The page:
Wee Cho Yaw, Singapore’s banking legend, passes away at 95.

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TLDR: Wee Cho Yaw, the billionaire and former chairman of United Overseas Bank Ltd, has died at the age of 95. He played a pivotal role in shaping Singapore’s financial industry and was one of the last banking giants from the 20th century. Wee spearheaded the acquisition of banks across Southeast Asia, forming UOB, one of the largest lenders in the region. He had a net worth of $10.4 billion as of February 2024. Wee also had significant involvement in the property industry, serving as chairman of UOL Group Ltd, one of Singapore’s largest property developers. Wee’s funeral will be held on February 7.

Wee Cho Yaw, the billionaire who shaped Singapore’s financial landscape by amalgamating several old family-controlled banks, has died. He was 95. The former chairman of United Overseas Bank Ltd. died on Saturday, according to a spokesperson for the lender. His funeral will be held on Feb. 7.

Wee was one of the last of a generation of bankers born before World War II who came to dominate Singapore’s financial system after the country gained independence from Britain in the 1960s. He spearheaded the acquisition of banks across Southeast Asia to form UOB, one of the region’s largest lenders, after his father co-founded its predecessor in 1935. He amassed a net worth of $10.4 billion as of February 2024, according to the Bloomberg Billionaires Index.

“My father has left an indelible mark in Singapore and the region,” Wee Ee Cheong, chief executive officer of UOB since 2007, said in a statement. “Whether it is through thinking for the long-term, the importance of deep relationships, doing the right thing, or giving a helping hand to those in need, the influence of my father and his values will endure at UOB.”

Wee was chairman for over 50 years since 1973. Under his helm, UOL grew from a local firm with assets of S$70 million ($52.1 million) to one with a presence in 15 countries and total assets of more than S$20 billion, the company said.

Wee was born in Kinmen, an island off the coast of China’s Fujian province, to Wee Kheng Chiang, a businessman, and Koh Geok Siew, a villager from the fishing port of Jincheng. They married when Geok Siew was 18 and she became Kheng Chiang’s second wife, with the blessing of his first wife. Such was a common practice at the time.

Wee Cho Yaw stayed with his mother until age seven, then moved to Malaysia and later to Singapore in 1939. His early education was disrupted by World War II as the Japanese started bombing Singapore two years later. He resumed his studies in 1949 at St. Andrew’s, an Anglican secondary school, but didn’t take to it because he was older than most of his classmates — and less proficient in English. Instead, he joined his father’s commodity and spice trading firm Kheng Leong in Singapore.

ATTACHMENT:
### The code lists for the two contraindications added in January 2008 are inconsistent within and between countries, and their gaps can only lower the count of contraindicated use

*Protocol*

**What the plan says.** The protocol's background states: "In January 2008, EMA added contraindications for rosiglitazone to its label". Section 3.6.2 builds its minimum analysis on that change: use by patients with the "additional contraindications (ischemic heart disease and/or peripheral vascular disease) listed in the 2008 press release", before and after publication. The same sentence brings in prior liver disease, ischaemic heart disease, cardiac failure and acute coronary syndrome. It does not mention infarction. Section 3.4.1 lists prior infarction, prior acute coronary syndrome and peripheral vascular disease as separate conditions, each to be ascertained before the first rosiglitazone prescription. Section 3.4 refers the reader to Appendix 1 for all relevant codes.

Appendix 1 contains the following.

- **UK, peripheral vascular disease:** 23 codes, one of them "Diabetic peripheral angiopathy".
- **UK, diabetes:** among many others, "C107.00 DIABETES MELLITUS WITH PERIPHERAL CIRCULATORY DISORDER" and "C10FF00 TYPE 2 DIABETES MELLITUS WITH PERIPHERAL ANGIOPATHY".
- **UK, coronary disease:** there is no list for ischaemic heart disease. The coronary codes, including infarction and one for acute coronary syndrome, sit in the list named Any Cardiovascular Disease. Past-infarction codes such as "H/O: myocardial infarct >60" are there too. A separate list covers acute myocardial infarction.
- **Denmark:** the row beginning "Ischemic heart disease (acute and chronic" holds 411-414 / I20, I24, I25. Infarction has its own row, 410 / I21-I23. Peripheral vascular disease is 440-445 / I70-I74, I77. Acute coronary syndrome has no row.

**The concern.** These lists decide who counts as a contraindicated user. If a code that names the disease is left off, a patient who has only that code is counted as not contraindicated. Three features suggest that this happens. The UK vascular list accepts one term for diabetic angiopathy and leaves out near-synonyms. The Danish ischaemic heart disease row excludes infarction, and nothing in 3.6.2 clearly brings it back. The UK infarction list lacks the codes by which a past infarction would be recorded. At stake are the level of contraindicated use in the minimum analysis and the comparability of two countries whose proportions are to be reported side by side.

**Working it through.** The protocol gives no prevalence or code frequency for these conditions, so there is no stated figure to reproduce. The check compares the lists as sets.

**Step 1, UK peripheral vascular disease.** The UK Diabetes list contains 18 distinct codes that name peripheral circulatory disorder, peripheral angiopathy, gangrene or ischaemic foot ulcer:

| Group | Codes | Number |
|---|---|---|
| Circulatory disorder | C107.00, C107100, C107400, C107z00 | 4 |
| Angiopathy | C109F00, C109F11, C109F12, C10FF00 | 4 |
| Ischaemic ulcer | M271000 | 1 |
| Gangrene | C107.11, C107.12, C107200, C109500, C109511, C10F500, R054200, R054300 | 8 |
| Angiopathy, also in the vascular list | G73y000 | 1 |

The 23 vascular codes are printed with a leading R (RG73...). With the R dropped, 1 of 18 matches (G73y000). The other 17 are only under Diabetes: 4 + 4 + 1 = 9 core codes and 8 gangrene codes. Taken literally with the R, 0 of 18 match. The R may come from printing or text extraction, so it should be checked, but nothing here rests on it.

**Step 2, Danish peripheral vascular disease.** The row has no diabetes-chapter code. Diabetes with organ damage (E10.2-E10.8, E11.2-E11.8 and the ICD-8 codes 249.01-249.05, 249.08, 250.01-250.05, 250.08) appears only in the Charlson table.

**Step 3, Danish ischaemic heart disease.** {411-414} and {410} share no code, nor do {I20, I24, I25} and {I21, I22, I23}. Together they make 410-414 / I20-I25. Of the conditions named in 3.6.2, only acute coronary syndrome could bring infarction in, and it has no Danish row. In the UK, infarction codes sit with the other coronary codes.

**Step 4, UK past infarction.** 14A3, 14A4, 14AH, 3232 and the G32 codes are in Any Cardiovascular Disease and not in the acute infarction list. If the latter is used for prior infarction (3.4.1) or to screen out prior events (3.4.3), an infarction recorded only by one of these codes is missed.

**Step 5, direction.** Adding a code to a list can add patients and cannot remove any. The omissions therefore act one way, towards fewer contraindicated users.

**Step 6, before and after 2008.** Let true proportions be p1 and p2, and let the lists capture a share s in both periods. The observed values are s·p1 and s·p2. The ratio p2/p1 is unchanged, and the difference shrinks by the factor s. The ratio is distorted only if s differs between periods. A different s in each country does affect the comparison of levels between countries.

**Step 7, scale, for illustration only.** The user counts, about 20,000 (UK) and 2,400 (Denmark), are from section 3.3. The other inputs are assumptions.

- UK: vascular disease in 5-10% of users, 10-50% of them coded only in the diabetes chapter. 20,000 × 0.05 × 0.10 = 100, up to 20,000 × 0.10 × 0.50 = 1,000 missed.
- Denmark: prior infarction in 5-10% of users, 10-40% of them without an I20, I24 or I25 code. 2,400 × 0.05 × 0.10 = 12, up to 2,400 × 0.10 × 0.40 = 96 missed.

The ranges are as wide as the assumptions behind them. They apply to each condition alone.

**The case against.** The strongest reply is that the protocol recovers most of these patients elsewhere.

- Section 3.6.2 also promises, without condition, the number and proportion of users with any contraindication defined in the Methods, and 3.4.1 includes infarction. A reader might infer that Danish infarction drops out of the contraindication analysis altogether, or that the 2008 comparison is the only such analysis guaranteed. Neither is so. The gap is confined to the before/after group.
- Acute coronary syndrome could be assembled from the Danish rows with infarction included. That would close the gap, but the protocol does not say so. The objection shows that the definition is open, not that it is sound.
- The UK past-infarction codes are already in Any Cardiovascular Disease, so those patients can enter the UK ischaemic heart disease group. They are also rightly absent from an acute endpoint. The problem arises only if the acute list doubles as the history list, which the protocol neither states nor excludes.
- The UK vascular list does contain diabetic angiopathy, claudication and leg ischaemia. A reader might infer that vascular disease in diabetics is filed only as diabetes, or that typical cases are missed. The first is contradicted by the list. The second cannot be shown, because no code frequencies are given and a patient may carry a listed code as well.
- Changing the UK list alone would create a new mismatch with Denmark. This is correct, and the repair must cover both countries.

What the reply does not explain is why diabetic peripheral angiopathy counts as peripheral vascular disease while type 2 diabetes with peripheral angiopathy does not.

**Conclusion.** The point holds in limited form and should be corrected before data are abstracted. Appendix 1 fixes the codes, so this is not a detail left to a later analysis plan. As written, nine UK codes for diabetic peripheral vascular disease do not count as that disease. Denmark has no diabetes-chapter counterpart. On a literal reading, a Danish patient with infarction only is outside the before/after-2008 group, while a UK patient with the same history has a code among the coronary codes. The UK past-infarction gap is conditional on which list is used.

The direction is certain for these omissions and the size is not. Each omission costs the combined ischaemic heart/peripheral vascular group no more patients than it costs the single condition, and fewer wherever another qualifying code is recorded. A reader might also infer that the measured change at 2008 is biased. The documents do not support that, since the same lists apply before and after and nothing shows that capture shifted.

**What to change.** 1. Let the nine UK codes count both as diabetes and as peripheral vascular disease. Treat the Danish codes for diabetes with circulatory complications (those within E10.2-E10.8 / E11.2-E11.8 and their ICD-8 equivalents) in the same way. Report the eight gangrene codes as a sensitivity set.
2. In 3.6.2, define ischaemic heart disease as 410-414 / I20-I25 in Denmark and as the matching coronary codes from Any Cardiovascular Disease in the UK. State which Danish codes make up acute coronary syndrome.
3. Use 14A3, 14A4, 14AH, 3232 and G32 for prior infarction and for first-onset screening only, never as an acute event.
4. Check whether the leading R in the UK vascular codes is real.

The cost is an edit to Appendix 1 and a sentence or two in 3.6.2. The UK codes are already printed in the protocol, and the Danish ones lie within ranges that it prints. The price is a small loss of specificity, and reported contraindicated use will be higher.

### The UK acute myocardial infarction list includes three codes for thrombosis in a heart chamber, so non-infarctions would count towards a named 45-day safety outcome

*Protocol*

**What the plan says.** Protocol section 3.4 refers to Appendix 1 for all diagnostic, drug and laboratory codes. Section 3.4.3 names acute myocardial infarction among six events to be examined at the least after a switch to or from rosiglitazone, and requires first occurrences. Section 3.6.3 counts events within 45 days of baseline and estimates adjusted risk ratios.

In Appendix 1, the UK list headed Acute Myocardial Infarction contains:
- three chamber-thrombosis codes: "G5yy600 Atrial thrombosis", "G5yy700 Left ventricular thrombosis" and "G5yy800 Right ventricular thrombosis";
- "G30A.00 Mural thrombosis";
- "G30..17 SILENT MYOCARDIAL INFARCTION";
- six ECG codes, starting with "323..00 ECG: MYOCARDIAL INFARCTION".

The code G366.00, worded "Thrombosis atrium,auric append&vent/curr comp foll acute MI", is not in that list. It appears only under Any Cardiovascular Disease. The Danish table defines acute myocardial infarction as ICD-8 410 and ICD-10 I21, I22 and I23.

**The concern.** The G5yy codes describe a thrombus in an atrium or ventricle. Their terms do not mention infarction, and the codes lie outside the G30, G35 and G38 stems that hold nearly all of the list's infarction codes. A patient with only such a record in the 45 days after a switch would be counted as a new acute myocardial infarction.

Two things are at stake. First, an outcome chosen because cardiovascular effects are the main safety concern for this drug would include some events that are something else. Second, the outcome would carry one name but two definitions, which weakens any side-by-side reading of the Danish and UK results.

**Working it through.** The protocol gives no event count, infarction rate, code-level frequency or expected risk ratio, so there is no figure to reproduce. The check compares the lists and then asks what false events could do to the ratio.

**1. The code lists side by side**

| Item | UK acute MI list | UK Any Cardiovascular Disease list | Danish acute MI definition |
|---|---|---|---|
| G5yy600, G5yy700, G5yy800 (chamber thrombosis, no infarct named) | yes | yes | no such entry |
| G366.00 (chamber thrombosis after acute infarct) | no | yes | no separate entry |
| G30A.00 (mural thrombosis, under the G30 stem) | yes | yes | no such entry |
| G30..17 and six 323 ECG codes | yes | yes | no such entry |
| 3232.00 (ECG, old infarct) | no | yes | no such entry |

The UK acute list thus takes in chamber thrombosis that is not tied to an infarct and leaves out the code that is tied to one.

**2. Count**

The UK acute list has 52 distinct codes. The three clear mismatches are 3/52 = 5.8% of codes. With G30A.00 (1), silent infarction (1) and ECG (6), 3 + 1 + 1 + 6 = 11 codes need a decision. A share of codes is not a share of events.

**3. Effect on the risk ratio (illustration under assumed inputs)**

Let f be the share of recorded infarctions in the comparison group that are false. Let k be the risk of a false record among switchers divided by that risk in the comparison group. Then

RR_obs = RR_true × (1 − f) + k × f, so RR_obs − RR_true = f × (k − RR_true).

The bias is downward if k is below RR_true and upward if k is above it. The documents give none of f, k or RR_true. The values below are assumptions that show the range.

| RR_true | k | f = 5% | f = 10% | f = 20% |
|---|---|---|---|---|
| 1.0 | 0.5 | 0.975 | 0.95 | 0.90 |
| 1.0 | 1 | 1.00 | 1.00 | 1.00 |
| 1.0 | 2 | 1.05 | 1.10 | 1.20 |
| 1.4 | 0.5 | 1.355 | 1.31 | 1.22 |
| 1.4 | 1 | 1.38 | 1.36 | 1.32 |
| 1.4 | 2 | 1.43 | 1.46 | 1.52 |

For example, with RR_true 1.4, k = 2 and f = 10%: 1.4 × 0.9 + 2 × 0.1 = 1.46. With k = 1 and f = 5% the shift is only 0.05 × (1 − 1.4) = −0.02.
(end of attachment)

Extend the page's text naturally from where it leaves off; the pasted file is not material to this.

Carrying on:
Wee left that career in 1958 to focus on building the family’s bank. Incorporated as the United Chinese Bank, it catered mainly to the Fujian community in its early years, according to the bank’s website. The name was changed in 1965. After listing it in 1970, Wee embarked on a series of takeovers, steering UOB through the consolidation of Singapore’s financial sector, in which dozens of banks were sucked up by the early 2000s into the three major ones now.

Wee stepped down as chairman of UOB in 2013 but stayed on as chairman emeritus and honorary adviser. The bank’s acquisitive zeal waned, although it remained one of Singapore’s biggest along with DBS and Oversea-Chinese Banking Corp. At the company’s annual meeting in 2016, Wee explained that acquisitions came with risks, and UOB needed to be careful.

In 2022, Wee’s oldest son, Ee Cheong, led the bank in its first major takeover in 16 years, agreeing to purchase the consumer assets of Citigroup Inc. in several Southeast Asian countries.

Wee Cho Yaw was a prominent figure not only in the banking industry but also in the property sector. He served as chairman of UOL Group Ltd., one of Singapore’s largest property developers. Under his leadership, UOL expanded its presence to 15 countries and its total assets surpassed S$20 billion.

Wee Cho Yaw’s legacy as a visionary business leader, pioneering entrepreneur, and philanthropist will endure in Singapore and beyond. He was praised for his long-term thinking, the importance of deep relationships, and his commitment to doing the right thing.

As the last of Singapore’s 20th-century banking giants, Wee’s passing marks the end of an era in the country’s financial industry. His contributions to the sector and his influence will be remembered and respected by future generations.

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